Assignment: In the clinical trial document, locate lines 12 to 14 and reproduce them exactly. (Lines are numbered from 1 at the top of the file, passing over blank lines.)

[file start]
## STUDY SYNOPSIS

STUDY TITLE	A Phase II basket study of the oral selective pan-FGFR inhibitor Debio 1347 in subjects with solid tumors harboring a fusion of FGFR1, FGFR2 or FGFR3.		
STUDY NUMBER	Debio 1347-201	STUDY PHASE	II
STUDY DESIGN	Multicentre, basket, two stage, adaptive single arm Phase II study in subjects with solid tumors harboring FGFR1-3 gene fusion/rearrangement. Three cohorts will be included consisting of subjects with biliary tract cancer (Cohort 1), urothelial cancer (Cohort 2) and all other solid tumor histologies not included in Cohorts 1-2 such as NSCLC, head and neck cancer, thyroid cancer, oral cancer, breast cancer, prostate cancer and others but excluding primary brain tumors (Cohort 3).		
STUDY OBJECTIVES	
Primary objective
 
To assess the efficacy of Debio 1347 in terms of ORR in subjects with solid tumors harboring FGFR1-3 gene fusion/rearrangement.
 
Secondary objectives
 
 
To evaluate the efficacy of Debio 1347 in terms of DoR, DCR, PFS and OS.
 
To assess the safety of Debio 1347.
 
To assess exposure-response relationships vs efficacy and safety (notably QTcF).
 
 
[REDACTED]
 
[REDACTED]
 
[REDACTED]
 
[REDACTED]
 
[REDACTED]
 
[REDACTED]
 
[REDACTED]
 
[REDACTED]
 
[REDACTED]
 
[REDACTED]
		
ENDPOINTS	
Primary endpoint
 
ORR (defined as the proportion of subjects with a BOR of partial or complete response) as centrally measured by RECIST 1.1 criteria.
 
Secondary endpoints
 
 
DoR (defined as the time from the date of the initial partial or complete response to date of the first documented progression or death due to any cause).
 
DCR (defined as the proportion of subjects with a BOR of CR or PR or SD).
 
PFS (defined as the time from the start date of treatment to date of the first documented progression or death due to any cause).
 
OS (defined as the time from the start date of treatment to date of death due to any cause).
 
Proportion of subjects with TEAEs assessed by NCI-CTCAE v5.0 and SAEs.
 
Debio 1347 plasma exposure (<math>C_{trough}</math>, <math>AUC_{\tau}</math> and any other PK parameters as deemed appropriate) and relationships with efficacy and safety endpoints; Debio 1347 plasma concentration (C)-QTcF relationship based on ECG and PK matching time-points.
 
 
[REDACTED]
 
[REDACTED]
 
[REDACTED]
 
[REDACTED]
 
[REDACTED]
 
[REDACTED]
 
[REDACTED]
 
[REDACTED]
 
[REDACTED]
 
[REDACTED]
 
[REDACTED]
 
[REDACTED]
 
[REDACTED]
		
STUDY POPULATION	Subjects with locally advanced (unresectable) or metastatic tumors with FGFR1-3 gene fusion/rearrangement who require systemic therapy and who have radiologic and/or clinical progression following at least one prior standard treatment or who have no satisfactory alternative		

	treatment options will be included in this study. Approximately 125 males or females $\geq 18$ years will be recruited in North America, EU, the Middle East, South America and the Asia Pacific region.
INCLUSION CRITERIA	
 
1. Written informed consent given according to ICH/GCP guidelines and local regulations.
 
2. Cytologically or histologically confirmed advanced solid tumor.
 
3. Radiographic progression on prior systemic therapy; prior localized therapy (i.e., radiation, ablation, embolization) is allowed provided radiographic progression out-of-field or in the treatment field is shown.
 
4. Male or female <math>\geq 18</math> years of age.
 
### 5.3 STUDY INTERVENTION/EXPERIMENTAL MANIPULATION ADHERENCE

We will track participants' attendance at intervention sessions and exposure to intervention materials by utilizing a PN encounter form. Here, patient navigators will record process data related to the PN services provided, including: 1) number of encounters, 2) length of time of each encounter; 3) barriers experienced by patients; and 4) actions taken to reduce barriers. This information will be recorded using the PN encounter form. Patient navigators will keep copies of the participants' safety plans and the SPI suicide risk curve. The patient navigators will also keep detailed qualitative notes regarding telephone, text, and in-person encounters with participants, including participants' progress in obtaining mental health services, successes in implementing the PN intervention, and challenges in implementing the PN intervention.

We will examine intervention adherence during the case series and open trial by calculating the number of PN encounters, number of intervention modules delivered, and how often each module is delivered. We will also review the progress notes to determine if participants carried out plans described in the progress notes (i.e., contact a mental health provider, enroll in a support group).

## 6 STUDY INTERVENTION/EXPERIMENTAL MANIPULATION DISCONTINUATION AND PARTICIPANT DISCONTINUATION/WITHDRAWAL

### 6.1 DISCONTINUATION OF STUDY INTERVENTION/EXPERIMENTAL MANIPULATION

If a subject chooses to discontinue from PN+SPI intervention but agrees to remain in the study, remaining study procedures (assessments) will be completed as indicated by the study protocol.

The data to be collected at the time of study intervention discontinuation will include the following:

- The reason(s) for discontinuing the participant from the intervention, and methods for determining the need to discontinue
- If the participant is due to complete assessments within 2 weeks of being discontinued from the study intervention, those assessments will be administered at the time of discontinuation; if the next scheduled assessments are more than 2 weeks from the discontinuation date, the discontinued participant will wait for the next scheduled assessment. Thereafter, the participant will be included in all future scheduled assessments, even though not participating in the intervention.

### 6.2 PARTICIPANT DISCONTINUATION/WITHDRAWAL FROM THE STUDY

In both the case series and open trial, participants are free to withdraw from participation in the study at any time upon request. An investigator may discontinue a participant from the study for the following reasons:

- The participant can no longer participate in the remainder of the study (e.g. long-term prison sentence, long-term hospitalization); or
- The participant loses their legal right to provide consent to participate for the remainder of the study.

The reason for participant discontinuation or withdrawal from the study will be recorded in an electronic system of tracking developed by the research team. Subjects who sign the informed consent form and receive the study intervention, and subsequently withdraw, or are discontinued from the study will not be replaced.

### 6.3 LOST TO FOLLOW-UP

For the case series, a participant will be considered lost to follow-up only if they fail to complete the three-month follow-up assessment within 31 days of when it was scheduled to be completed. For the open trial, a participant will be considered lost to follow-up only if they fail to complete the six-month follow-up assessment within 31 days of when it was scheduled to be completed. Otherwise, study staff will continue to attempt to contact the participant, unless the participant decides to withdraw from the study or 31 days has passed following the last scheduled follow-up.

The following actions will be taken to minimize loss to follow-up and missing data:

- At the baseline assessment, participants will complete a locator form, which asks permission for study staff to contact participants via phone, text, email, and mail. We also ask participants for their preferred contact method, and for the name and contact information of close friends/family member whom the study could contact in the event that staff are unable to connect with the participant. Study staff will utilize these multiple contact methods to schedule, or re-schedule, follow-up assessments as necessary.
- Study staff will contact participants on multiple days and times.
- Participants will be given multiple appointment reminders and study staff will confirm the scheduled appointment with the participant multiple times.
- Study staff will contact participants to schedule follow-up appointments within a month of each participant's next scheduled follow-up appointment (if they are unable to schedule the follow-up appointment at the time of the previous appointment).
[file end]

[REDACTED]
 
[REDACTED]
 
[REDACTED]
 